Review: Buzzcocks at Belly Up Aspen |

Review: Buzzcocks at Belly Up Aspen

The Buzzcocks at Belly Up Aspen on June 1.
Andrew Travers/The Aspen Times |

Punk rock doesn’t mellow with age. Or at least the punk rock pioneers the Buzzcocks haven’t.

Nearly 40 years to the day after their world culture-shaking first gig with the Sex Pistols at Free Trade Hall in Manchester, England, in 1976, the Brit-punk pioneers tore through a brain-rattling assault of a one-hour set at Belly Up Aspen last week.

There was no banter and no B.S. as the four-piece — led by original members Steve Diggle (guitar) and Pete Shelley (guitar/vocals) — tore through a career-spanning show to a reverent crowd.

With the amps turned up to 11 and Shelley’s guitar aggressively distorted, the band played loud and fast — sending some running for earplugs and leaving this reviewer with ears ringing for a day. But permanent hearing loss never sounded so good. You know it’s a real rock show at Belly Up when the bass’s vibration shakes loose a stray piece or two of confetti from the rafters — which happened here about halfway through the show during a rendition of “Why She’s a Girl From the Chainstore.”

In the old-school punk rock fashion, the Buzzcocks ripped through song after successive song, simply saying the name of the next one on the set list without taking time for more than a breath or two. Their newer material — including a slew of songs from 2014’s “The Way” — fit in comfortably next to the classic tracks from as far back as 1979’s “Singles Going Steady.”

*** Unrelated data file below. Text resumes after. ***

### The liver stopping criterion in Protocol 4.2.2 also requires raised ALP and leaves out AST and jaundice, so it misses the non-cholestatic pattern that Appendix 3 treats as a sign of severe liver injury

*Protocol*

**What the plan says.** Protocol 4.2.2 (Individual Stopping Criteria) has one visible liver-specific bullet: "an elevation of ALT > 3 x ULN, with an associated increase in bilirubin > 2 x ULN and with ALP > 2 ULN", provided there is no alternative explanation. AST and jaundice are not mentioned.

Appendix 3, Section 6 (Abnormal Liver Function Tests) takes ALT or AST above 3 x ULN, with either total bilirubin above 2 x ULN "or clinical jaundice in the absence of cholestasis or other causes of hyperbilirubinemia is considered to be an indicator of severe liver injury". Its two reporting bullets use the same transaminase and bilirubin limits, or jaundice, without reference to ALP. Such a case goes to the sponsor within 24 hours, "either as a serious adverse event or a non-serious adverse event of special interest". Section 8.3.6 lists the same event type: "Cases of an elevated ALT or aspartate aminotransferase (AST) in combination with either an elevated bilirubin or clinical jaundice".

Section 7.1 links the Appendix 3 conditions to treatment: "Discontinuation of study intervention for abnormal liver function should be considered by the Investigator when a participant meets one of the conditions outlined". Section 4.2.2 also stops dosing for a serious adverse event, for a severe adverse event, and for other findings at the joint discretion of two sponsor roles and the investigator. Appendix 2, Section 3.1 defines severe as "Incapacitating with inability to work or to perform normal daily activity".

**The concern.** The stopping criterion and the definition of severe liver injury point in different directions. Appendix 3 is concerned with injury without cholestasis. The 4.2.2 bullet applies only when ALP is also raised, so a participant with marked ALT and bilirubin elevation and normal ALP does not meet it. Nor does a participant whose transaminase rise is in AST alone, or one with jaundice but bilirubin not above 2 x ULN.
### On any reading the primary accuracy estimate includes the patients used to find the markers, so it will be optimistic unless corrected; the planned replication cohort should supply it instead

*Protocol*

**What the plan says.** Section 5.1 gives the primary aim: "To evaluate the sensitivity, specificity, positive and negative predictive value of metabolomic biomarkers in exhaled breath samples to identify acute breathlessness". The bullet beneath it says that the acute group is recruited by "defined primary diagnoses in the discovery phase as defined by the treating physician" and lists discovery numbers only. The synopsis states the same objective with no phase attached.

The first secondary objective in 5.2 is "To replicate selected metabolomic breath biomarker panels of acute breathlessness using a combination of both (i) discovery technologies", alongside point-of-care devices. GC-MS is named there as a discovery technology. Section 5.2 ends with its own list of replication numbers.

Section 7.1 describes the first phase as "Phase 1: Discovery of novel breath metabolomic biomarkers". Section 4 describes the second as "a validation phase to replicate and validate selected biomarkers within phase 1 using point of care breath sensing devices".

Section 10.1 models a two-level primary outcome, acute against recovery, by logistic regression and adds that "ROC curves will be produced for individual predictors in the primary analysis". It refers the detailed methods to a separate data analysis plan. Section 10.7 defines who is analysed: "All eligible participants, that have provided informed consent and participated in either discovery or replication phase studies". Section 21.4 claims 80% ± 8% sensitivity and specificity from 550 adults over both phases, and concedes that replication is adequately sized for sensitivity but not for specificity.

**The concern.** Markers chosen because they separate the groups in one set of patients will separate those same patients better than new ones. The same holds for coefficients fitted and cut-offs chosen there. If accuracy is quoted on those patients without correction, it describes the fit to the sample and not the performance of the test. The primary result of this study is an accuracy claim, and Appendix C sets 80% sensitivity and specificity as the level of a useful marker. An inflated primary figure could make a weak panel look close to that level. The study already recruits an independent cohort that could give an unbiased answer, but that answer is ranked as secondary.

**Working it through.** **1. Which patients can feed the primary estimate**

This was the rare group of old guys on stage whose new stuff didn’t send fans wandering off to the bar, but kept them with most of the crowd on the dance floor, where there was pogo-ing aplenty and some friendly moshing, but little of the chaos associated with the band’s early days.

The new track “People are Strange Machines” was a high point of the proper set, along with “Morning After” and “Autonomy.” For the crowd-pleasing, singalong-friendly encore, Shelley swapped guitars and offered a cleaner, clearer sound as the band ran through faithful but full-throated renditions of its best-known songs: “What Do I Get,” “Orgasm Addict,” “Ever Fallen in Love” and “Harmony in My Head.” With that, and a simple “Thank you very much,” they walked off stage to the gritty warble of feedback.

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